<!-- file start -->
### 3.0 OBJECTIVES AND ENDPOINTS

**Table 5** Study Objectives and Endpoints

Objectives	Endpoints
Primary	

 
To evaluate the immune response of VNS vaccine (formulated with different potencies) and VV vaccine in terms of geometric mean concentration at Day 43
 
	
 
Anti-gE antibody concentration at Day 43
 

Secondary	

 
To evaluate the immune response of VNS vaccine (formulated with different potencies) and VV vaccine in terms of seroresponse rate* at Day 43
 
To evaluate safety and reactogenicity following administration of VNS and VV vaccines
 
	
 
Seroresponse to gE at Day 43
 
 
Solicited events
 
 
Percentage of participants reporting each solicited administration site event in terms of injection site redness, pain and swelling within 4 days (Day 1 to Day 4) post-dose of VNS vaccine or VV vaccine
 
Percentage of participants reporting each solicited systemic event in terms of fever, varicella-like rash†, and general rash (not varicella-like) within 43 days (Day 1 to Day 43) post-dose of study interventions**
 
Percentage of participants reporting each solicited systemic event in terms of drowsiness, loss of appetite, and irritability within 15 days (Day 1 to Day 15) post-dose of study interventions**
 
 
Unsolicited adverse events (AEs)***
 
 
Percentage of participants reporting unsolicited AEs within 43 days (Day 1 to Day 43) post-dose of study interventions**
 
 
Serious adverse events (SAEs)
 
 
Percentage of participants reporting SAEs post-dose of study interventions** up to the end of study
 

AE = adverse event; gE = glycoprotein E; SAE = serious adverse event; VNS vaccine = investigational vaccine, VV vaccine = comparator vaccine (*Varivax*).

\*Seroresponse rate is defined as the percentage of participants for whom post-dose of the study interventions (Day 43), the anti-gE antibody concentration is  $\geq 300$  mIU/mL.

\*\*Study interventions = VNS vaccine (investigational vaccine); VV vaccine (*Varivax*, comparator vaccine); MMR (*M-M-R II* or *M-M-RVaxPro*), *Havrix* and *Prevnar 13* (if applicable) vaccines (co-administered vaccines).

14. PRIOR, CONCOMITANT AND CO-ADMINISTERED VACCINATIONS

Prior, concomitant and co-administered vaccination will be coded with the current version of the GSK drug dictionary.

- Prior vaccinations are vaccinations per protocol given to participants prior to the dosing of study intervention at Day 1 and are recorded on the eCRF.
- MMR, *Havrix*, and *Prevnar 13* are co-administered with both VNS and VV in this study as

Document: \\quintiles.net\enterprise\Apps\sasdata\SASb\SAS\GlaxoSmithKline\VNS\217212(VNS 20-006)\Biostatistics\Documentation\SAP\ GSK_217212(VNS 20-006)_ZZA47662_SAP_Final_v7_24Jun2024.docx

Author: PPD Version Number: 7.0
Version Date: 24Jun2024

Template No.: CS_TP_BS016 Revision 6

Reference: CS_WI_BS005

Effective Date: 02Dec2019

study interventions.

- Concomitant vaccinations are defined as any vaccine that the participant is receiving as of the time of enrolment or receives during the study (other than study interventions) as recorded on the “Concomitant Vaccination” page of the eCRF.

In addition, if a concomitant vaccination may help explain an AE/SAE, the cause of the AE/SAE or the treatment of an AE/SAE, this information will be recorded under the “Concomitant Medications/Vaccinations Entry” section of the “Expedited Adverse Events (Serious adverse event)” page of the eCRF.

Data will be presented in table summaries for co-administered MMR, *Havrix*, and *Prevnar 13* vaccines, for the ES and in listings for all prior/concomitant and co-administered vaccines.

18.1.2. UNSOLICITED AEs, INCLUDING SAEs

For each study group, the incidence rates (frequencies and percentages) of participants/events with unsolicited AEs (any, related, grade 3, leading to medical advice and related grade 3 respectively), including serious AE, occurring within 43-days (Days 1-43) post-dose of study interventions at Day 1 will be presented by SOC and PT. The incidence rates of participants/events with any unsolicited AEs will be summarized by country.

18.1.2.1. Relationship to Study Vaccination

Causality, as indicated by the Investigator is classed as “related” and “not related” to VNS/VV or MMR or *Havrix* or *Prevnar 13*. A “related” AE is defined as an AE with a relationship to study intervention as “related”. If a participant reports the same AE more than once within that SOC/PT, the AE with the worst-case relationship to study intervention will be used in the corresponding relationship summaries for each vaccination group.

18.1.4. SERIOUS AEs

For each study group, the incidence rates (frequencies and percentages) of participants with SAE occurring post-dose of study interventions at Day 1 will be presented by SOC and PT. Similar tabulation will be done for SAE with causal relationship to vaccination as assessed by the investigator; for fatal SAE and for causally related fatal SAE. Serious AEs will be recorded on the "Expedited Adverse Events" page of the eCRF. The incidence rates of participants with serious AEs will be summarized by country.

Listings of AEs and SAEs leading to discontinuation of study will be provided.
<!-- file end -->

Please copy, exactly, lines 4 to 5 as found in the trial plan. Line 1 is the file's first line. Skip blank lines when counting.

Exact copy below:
Primary	

 
To evaluate the immune response of VNS vaccine (formulated with different potencies) and VV vaccine in terms of geometric mean concentration at Day 43
 
	
 